Oblix is an ultra-strong high-modulus polyethylene fiber produced by DSM that is impregnated at the filament level with a high-performance thermoplastic resin. This composite material offers high strength combined with a high level of abrasion and UV resistance.

In addition, Oblix offers superior performance in dynamic bend-over-sheave applications. The product has been engineered for critical applications where extreme strength and durability are paramount, says supplier FibrXL.

PBI fibers

PBI is an organic high-performance fiber originally developed by Celanese for the NASA Apollo space program because of its inherent flame resistance properties and chemical stability. Photo courtesy of PBI Performance Products
PBI is an organic high-performance fiber originally developed by Celanese for the NASA Apollo space program because of its inherent flame resistance properties and chemical stability. Photo courtesy of PBI Performance Products

Polybenzimidazole (PBI) fibers are a class of extremely heat-resistant synthetic fibers, formed from completely aromatic polyamides. They are fibers in which the fiber-forming substance is a long-chain aromatic polymer having recurring imidazole groups as one of the main structural repeat units in the polymer backbone.

PBI is prepared from an aromatic tetraamine and an aromatic dicarboxylic acid or a derivative of it. The resin is then spun into fibers via a dry-spinning process using dimethyl acetamide as a solvent.
The only commercial PBI fiber is poly (2,2’-m-phenylene-5,5’-bibenzimidazole). Hoechst Celanese was the first to produce PBI products under the Celazole (U-series) tradename, which was quickly followed by PBI-Polyaryleneketone blends (T-series).

PBI fiber was originally developed by Celanese for the NASA Apollo space program because of its inherent flame-resistance properties and chemical stability. Today, the only producer of PBI fibers is PBI Performance Products, a subsidiary of the InterTech Group, which acquired the PBI business from Celanese in 2005.

The development of fibers, from utilitarian, pre-industrial fibers to man-made fibers for technical applications and now extended to high-performance end-uses, shows no signs of stopping any time soon.

PBO fibers

Polybenzoxazole (PBO) is a high-performance, heat-resistant fiber with a benzene-fused oxazole ring structure. The fiber is almost twice as strong as aramid fibers such as Kevlar and Nomex and about 10 times stronger than steel, making it the world’s strongest manmade organic fiber. It also has a 100°C higher decomposition temperature than aramid and exhibits very little creep under stress, which makes it suitable for high continuous loads.

The only manufacturer of PBO fibers is Toyobo which sells the fibers under the Zylon tradename. It offers two types: AS (as spun) and HM (high modulus). The HM fiber has a higher modulus and lower elongation at break.

Zylon PBO is a rigid-rod isotropic crystal polymer that is spun by a dry-jet wet-spinning process. The fiber is difficult to manufacture and rather expensive.

PBO fibers are used for demanding applications, including bulletproof vests, heat-resistant garments (safety gloves and firefighter uniforms), high-performance sporting goods (bicycle spokes, yacht ropes, rackets, snowboards and rider suits) and various civil engineering materials.

Polyimide fibers

Evonik’s P84 HT polyimide fiber, used for a variety of applications, is certified according to Oeko-Tex Standard 100 for skin-contact applications. They are also used in applications that require filter materials for high-temperature filtration. Photo courtesy of Evonik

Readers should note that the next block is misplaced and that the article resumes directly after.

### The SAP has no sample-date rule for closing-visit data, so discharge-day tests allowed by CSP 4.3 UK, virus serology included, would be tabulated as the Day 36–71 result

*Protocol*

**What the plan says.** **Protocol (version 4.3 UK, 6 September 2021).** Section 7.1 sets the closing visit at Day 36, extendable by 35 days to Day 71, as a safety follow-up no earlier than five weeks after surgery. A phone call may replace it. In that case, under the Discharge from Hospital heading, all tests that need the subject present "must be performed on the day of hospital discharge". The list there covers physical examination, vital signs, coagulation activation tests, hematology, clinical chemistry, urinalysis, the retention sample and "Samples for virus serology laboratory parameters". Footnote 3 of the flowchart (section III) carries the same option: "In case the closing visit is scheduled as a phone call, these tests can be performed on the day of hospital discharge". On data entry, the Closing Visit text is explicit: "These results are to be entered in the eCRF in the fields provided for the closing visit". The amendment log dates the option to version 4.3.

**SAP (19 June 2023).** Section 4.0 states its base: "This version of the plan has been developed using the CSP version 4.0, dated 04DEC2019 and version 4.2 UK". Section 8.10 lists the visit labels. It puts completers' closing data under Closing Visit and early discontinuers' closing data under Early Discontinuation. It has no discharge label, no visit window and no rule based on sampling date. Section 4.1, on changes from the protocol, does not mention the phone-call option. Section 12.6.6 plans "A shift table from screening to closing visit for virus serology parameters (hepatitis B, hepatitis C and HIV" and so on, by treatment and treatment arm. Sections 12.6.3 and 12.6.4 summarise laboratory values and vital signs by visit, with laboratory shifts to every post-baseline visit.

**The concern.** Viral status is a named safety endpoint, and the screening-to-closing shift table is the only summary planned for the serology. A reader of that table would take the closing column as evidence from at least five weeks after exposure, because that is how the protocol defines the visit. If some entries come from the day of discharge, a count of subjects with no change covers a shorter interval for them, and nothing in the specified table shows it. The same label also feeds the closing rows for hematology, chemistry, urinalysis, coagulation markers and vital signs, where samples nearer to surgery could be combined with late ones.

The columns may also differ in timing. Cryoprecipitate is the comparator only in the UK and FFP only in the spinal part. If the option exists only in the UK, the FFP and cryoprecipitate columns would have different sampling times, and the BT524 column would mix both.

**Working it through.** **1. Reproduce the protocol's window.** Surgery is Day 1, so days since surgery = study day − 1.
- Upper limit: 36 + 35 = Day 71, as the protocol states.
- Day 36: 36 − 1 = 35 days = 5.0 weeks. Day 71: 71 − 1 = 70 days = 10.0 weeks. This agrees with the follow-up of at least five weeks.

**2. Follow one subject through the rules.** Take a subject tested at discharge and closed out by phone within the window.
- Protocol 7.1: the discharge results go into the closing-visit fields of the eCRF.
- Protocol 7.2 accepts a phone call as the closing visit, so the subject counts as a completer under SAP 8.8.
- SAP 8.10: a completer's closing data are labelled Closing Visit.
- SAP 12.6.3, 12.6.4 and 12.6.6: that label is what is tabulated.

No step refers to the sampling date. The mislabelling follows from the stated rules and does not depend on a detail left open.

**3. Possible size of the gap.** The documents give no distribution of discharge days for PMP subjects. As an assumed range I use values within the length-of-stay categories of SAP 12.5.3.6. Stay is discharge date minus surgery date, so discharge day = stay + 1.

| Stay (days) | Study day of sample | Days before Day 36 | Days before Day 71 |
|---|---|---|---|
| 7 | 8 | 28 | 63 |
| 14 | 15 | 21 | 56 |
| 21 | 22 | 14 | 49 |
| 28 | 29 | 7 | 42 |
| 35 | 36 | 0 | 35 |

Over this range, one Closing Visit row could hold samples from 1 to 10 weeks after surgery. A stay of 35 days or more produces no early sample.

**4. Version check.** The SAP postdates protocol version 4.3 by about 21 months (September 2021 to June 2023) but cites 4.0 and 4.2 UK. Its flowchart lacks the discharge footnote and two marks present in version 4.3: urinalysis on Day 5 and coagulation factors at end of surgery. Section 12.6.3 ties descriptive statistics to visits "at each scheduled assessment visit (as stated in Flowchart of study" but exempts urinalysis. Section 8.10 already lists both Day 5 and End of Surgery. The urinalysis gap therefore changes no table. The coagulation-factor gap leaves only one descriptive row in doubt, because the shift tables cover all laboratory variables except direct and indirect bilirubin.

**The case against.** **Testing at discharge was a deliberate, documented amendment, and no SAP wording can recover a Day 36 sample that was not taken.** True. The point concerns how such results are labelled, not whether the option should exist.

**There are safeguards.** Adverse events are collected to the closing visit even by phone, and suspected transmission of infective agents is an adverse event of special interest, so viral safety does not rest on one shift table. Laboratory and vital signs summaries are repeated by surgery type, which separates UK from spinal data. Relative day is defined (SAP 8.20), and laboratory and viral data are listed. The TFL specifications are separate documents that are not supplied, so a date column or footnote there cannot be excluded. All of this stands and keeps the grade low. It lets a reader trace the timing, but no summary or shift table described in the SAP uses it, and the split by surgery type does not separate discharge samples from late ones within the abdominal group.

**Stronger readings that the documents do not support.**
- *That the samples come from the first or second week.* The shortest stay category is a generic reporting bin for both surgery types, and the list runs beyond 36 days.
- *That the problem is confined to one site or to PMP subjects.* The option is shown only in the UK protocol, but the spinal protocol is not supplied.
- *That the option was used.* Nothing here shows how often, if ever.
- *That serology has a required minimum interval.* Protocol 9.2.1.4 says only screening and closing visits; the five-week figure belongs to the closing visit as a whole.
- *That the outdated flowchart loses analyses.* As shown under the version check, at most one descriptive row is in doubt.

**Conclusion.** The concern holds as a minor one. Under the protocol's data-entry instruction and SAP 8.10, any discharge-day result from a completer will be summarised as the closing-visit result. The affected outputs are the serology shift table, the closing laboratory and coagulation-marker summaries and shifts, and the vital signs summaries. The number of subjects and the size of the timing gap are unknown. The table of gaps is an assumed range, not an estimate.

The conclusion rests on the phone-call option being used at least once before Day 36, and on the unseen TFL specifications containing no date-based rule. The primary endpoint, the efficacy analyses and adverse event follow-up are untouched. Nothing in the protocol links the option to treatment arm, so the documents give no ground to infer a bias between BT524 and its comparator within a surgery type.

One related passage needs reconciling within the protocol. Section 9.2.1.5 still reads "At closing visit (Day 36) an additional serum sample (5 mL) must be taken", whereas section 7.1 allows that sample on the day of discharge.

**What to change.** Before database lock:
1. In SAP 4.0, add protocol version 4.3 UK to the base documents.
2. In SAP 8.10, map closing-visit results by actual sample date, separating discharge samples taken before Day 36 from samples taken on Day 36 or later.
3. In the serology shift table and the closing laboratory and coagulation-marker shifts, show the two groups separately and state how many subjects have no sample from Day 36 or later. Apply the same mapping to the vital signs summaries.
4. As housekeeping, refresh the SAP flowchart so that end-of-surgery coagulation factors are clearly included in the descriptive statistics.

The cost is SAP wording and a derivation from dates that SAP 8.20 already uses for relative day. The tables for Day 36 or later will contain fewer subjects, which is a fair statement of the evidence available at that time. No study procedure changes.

Evonik’s P84 HT polyimide fiber, used for a variety of applications, is certified according to Oeko-Tex Standard 100 for skin-contact applications. They are also used in applications that require filter materials for high-temperature filtration. Photo courtesy of Evonik

Polyimide (PI) fibers are a class of heat-resistant and fairly strong synthetic fibers with an orange to yellow color. They are prepared by a two-step process from aromatic diamines and aromatic tetracarboxylic dianhydrides.

PI fibers are often chosen for demanding applications where high temperature, corrosion, wear and creep resistance are required. The high-performance properties are maintained during continuous use to temperatures up to 260°C and to short-term exposure of 550°C.

PI fibers can be produced by a dry-spinning process from a polyamic acid solution. The precursor fibers are then transformed into PI fibers by a subsequent heat-treatment process.

While expensive and difficult to manufacture, PI fibers have a much higher glass transition temperature (about 400°C) and a much higher melting point than other fibers, such as polyester and acrylic. And owing to the aromatic structure, PI fibers have a low flammability and excellent chemical resistance to most chemicals; they are also lightweight.

PI fibers are used for high-performance flexible cables in the electronics industry, as a filter material for hot gases in the chemicals industry and for heat-protective clothing. They are also used in multi-layer insulation of spacecraft and astronauts’ spacesuits.

The base material for P84 PI fibers, manufactured by Evonik, is composed of aromatic backbone units only. It is derived from aromatic dianhydrides and aromatic diisocyanates and exhibits a high degree of thermal stability. Despite the non-melting, aromatic, halogen-free structure it is classified as non-flammable with a limiting oxygen index (LOI) of 38%.

Owing to their chemical and physical properties, P84 fibers are used for a variety of applications, ranging from filter media for high-temperature filtration, protective clothing and sealing materials for spacecraft to various high-temperature applications, such as heat insulation.

Next-generation fibers

The development of fibers, from utilitarian, pre-industrial fibers to man-made fibers for technical applications and now extended to high-performance end-uses, shows no signs of stopping any time soon.

The next generation of fibers – so-called smart fibers that can react to an external stimulus, such as temperature or light, or can record, store and transmit data – is already here.